It is this theme of fragmentation and misalignment which she continues to interrogate within her current practice. The artist explains that ‘in my world everything seems misaligned, but also in the wider world things seem to be disconnected.’ She has been investigating how this can appear within her practice: when starting a new body of work, she likes to have ‘a campaign phrase in my head: a really simple core of what I am exploring.’ Her Noli Me Tangere series, which she offered as part of the Instagram ‘Artist Support Pledge’, is a part of this creative interrogation. It explores the fragmented nature of our personal constructed realities. All 5 pieces in the series are based on the same original drawing reproduced on Saunders Waterford paper using a cyanotype process, before working back into them with different materials such as paint, pencil, or tea stains. The perfection of the figure rendered, coupled with the strange deconstruction of process, gives the viewer a sense of seeing through the piece to its tendons. They show us the reality of our own virtually absorbed lives: one has to peel back the layers, to investigate themselves fully, to get the raw matter underneath.
As all five pieces are fundamentally from the same image, yet with poignant alterations, continuing the conversation surrounding identity Young often explores within her work. She enjoys pursuing ‘the different personalities you have inside yourself; the misalignments of intention; the internal schisms.’ In this sense her work is at once deeply personal and expansively universal. She is exploring the problems of her personal identity discrepancies, but equally this shows the rest of humanity a relatable reflection of everyone's struggles with psychologically defining who we all are. There is, therefore, a melancholy aspect to her work. It lays bare the fraught human battle with who we are at our core, something that is perhaps unknowable, the schisms unresolvable. This is a knowledge we have to find alone, which is why her figures are either isolated or, if not alone, seem to not be unaware of the other figure in the frame. Contemplation and reflection are bedfellows of melancholia, which makes the mental state not entirely a miserable one. As Burton said in Anatomy of Melancholy, ‘melancholy advanceth men’s conceits more than any humour whatsoever.’ Which Young seems to agree with, saying ‘In order to make good work you have to have a dark core.’ Yet it is a dark core we all share, which is perhaps why her work is so alluring. It takes the internal human struggle for cohesion, plucks it from us, and projects it onto a canvas in a way that is intensely beautiful. We can review it from a distance, let it permeate softly, let its importance linger at the back of our minds, like a door left ajar.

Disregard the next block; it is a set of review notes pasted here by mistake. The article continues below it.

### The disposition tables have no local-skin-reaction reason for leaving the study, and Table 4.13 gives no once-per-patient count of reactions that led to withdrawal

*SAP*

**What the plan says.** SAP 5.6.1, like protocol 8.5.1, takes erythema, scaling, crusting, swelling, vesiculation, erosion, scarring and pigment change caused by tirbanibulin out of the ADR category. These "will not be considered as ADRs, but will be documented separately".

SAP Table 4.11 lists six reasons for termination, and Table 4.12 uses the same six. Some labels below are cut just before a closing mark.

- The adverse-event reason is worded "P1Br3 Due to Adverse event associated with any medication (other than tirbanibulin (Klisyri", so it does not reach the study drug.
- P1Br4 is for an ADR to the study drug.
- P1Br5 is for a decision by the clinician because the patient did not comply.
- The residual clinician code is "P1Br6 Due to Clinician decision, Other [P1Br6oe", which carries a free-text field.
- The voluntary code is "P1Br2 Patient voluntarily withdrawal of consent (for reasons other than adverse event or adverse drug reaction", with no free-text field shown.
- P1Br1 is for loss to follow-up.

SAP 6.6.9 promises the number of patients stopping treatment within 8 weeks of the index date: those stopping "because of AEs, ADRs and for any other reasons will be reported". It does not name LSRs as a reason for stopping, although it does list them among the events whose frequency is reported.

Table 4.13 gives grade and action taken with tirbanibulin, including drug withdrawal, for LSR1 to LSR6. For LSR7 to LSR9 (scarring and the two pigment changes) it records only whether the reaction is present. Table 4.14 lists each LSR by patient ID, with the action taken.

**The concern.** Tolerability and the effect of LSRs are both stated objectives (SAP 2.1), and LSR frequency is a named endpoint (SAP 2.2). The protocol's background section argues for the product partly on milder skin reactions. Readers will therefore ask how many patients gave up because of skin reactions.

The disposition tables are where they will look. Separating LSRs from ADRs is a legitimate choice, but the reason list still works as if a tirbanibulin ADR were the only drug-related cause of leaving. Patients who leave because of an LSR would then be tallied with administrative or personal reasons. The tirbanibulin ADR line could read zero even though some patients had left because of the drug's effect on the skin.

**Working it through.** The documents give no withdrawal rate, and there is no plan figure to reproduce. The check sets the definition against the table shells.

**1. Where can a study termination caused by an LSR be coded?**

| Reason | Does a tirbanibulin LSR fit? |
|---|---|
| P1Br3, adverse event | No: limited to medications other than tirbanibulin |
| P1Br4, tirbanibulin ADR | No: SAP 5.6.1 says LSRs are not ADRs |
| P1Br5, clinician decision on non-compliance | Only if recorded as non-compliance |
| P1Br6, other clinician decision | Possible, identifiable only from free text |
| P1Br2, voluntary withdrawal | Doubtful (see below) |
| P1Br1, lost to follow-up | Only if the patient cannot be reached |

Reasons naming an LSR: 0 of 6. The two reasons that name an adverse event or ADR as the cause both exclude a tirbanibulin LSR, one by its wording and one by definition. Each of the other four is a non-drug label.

For more information:
Ali Smith, How to be Both, (London: Penguin Random House, 2015)
Judith Butler, Gender Trouble, (Oxon: Routledge, 1990) : Judith Butler's 'Gender Trouble' was part of a poststructuralist approach to feminism and queer studies that suggested that sex is not tied to gender, that we acquire gender through a kind of repeated performativity of societal 'acts' that congeal over time to represent a stable gender. Her conclusion was, that in order to subvert the gender binary imposed by the heterosexual matrix, we must parody, subvert and perform different representations of gender individuality, to stop it congealing, in one form, on our bodies.